Context:

India’s capacity to withstand multiple, near-simultaneous shocks is being tested, with a Very Severe Cyclonic Storm, Yaas, striking Odisha, just a week after an even stronger Cyclone Tauktae wreaked havoc along the west coast.

Relevance:

GS-III: Disaster Management (Disaster Financing)

Dimensions of the Article:

  1. About India’s Vulnerability to disasters
  2. National Disaster Response Fund (NDRF)
  3. Problems with Disaster Financing in India
  4. Disaster Risk Insurance

About India’s Vulnerability to disasters

  • India is very vulnerable to natural hazards because of its unique geo-climatic conditions. Almost 85% of the country is vulnerable to single or multiple disasters and about 57% of its area lies in high seismic zones.
  • Approximately 40 million hectares (12%) of the country’s land area is prone to flood, about 8% of the total land mass is vulnerable to cyclone and 68% of the area is susceptible to drought.
  • According to the Global Climate Risk Index published by Global Environmental thinktank ‘German Watch”, India is the 5th most vulnerable country.
  • The report also noted that India lost more than 2,500 lives in 2017 due to disasters, second only to Puerto Rico, that saw almost 3,000 lives lost.
  • Further, economic losses in India due to such calamities accounted for around $13,789 million, the 4th highest in the world.

National Disaster Response Fund (NDRF)

  • National Disaster Response Fund (NDRF) is a fund managed by the Central Government for meeting the expenses for emergency response, relief and rehabilitation due to any threatening disaster situation or disaster.
  • It is defined in the Disaster Management Act, 2005 (DM Act).
  • It comes under the “Public Accounts” of Government of India under “Reserve Funds not bearing interest“.
  • It was constituted to supplement the funds of the State Disaster Response Funds (SDRF) of the states to facilitate immediate relief in case of calamities of a severe nature.
  • NDRF amount can be spent ONLY towards meeting the expenses for emergency response, relief and rehabilitation.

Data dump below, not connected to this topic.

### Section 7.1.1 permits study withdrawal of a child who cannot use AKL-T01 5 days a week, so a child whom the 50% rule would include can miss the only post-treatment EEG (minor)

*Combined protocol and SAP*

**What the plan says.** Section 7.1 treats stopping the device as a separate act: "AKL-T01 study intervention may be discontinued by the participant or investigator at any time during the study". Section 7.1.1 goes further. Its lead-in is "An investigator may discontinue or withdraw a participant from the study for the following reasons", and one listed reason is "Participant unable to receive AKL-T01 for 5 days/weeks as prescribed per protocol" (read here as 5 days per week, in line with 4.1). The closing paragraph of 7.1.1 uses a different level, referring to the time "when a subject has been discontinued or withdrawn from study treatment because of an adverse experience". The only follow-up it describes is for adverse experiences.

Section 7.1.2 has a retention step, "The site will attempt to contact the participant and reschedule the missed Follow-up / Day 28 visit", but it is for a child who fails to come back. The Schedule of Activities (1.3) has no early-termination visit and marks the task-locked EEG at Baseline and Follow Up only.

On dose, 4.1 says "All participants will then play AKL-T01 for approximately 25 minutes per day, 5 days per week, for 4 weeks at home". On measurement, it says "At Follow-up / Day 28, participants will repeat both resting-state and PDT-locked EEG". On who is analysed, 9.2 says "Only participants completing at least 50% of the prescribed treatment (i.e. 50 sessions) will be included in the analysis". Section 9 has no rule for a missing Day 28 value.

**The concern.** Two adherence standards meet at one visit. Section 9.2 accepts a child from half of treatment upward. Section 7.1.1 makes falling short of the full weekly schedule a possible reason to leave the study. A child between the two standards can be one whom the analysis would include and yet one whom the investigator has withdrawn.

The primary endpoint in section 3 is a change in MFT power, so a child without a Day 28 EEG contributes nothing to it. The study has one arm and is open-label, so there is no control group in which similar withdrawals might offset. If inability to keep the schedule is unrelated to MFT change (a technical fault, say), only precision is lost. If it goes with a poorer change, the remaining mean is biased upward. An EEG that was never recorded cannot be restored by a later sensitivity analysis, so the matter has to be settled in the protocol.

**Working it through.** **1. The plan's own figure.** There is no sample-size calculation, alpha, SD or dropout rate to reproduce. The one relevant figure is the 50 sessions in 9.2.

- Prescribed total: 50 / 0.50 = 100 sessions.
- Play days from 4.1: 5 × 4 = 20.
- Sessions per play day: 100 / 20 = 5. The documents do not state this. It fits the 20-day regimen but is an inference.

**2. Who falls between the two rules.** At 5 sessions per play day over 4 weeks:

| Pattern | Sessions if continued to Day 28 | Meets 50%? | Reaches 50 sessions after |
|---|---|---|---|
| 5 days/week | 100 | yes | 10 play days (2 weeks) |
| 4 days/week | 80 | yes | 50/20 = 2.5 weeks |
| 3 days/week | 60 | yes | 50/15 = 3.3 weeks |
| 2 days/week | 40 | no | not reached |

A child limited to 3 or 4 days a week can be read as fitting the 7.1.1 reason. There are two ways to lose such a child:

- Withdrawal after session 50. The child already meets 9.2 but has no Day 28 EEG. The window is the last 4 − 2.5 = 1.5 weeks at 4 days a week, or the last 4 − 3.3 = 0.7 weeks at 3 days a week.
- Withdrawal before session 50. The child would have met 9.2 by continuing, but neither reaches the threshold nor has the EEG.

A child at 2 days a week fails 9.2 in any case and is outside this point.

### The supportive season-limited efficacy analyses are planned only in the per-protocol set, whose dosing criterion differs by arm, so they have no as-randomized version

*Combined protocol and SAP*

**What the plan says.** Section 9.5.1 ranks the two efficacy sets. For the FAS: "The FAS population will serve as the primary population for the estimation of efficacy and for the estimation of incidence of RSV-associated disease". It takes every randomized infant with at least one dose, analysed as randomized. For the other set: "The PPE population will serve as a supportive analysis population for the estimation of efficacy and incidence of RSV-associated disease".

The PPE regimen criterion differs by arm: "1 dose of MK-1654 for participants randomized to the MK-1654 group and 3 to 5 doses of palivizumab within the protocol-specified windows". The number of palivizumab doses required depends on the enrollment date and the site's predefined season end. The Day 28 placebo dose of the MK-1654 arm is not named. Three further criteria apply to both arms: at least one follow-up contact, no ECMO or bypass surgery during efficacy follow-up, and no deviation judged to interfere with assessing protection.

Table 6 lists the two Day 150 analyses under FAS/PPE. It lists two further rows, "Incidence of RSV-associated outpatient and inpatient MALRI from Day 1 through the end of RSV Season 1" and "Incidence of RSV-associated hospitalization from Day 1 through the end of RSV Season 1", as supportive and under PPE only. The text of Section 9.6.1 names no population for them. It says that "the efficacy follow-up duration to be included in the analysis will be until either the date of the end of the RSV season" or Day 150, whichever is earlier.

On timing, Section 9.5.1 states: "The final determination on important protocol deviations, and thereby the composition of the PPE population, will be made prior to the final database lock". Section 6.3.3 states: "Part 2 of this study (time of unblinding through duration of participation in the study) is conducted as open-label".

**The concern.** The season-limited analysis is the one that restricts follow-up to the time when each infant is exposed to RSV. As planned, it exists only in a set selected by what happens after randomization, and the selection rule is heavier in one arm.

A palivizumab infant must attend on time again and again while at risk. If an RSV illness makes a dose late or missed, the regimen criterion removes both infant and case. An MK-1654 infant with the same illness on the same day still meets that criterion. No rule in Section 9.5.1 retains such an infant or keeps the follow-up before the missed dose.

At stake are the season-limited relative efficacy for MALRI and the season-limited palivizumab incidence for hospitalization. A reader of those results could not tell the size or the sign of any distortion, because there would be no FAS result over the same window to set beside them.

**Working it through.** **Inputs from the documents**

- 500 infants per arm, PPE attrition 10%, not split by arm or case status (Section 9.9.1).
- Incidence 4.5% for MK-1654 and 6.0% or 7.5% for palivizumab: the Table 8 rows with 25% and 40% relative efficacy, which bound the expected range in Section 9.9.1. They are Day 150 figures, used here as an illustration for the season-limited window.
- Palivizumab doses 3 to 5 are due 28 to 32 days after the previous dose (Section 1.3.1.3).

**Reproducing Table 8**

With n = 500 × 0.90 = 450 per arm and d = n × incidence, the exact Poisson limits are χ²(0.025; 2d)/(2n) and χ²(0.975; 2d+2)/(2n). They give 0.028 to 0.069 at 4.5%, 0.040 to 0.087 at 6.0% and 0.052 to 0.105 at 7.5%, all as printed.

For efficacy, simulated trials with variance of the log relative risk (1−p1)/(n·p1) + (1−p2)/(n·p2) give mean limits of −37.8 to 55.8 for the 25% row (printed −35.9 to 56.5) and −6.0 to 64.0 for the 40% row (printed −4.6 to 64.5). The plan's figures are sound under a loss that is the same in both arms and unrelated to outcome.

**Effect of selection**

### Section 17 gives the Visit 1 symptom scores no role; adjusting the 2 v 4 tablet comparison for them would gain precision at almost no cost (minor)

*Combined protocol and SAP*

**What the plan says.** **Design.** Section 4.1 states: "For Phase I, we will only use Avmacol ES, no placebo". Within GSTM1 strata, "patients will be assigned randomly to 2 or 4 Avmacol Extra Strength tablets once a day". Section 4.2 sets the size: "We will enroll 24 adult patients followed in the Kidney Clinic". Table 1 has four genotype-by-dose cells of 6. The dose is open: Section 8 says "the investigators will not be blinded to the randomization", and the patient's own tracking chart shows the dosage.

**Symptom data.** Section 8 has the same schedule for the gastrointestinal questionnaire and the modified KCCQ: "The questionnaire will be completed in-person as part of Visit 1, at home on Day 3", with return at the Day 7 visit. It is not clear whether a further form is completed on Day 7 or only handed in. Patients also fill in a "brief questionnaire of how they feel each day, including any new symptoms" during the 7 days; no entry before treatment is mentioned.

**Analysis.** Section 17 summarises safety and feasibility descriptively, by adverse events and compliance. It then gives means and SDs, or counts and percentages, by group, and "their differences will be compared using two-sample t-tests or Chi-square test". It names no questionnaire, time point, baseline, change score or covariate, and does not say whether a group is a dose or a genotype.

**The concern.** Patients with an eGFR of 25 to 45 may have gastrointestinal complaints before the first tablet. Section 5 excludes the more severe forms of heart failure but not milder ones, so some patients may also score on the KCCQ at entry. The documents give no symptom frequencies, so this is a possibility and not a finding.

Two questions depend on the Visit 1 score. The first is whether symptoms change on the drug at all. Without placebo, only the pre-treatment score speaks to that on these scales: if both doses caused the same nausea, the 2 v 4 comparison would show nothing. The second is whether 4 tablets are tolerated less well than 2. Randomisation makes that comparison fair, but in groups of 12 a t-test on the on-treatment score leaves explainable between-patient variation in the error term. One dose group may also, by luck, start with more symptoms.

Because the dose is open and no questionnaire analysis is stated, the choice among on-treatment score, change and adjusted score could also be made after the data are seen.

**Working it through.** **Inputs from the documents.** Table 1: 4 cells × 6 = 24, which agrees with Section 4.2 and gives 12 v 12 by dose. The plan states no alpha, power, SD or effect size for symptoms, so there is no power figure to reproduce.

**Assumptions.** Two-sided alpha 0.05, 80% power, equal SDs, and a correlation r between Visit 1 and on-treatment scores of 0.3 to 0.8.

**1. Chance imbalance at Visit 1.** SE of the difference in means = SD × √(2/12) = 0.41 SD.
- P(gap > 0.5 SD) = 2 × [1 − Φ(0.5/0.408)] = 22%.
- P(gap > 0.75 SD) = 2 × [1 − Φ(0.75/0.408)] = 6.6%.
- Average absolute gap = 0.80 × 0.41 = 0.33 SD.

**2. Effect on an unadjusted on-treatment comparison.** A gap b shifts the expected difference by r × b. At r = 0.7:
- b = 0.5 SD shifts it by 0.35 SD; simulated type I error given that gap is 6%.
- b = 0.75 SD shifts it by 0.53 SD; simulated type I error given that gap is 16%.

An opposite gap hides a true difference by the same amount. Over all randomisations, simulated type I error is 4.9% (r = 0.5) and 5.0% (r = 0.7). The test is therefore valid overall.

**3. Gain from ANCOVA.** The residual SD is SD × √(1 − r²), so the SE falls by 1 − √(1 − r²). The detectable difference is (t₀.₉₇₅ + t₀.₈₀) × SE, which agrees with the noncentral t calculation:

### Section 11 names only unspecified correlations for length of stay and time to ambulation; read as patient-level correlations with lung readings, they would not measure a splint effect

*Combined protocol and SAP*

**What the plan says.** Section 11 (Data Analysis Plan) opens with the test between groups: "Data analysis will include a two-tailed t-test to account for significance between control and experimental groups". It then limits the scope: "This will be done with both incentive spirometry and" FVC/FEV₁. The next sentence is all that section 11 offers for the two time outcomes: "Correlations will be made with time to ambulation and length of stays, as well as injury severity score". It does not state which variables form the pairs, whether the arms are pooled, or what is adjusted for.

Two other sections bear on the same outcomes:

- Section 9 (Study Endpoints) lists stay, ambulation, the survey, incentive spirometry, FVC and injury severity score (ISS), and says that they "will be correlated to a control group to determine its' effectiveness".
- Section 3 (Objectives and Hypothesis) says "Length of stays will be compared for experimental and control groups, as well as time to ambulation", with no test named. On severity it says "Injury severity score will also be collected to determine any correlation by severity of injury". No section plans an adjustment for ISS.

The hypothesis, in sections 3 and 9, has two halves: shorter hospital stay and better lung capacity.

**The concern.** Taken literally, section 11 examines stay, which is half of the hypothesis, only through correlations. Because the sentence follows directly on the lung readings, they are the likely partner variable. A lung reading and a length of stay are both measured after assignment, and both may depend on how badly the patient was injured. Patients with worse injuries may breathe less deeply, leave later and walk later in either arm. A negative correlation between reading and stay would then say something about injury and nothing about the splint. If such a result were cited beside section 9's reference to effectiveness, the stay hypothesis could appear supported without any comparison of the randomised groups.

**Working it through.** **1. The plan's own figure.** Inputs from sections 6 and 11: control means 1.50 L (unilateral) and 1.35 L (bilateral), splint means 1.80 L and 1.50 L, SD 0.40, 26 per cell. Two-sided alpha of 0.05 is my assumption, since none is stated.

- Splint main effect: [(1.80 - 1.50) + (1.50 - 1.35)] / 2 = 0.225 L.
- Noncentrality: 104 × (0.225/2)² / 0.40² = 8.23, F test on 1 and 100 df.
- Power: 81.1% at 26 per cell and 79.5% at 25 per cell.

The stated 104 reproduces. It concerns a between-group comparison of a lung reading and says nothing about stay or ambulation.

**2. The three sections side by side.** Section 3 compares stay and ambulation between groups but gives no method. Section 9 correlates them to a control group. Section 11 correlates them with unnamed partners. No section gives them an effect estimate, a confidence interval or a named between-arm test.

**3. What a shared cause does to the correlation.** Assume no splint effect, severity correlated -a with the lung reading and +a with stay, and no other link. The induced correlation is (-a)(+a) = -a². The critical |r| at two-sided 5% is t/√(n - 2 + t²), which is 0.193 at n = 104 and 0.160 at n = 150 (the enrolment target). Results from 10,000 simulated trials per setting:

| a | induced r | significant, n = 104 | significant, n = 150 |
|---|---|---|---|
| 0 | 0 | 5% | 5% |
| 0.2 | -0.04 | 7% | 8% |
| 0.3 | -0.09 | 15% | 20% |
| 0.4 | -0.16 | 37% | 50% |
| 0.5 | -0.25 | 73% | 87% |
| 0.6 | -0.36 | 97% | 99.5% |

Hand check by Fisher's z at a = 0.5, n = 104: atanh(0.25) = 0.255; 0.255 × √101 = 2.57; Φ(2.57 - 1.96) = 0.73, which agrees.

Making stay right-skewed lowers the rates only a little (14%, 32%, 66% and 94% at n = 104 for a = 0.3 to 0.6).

• For projects aimed exclusively at reducing the risk, impact or effect of a disaster or threatening disaster situation a separate fund called National Disaster Mitigation Fund has to be constituted.
  • The requirement for funds beyond what is available under the NDRF is met through general budgetary resources.
  • A National Calamity Contingency Duty (NCCD) is levied to finance the NDRF and additional budgetary support is provided as and when necessary.
  • NDRF is financed through the levy of a cess on certain items, chargeable to excise and customs duty, and approved annually through the Finance Bill.
  • Comptroller and Auditor General of India (CAG) audits the accounts of NDRF.
  • Department of Agriculture and Cooperation under Ministry of Agriculture (MoA) monitors relief activities for calamities associated with drought, hailstorms, pest attacks and cold wave /frost while rest of the natural calamities are monitored by Ministry of Home Affairs (MHA).

Problems with Disaster Financing in India

  • The large events like Kerala Flood, Chennai Flood or Cyclone Fani clearly show that one cannot depend on raising funds post the calamity.
  • Less of private sector investment in providing relief and rehabilitation, construction of infrastructure projects leads to excessive reliance on Government’s funding.
  • The Funding for disaster management in India is focussed more on Relief and Rehabilitation rather than Disaster Mitigation.
  • Discouraging people from building houses in flood plain areas; Encouraging people to build disaster resilient infrastructure etc., should be focussed on more than damage repair.

Disaster Risk Insurance

  • Disaster risk insurance is one of the financial tools available as a mitigation measure. It triggers a pay-out by the insurer when a disaster occurs, e.g., when a tsunami hits or rainfall falls below a certain threshold.
  • Applicability of the insurance should include Government, Private Sector and Household sectors and for the poor households, Insurance premium should be entirely paid by the Government.

Benefits of such Risk Insurance

  • Reliable and timely financial relief for recovery of livelihoods and reconstruction.
  • prevent people from falling into poverty
  • Diversification of risk from the Government towards the private sector
  • Amount of premium depends upon the risk involved; hence, this will encourage people to construct disaster Resilient houses in safe zones.
  • States which have limited capacity to deal with Disasters will have to start allocating finances meant for the purpose of development towards Relief and Rehabilitation. This will mean that there are Lesser funds available for development, causing a Growth Gap.

-Source: The Hindu

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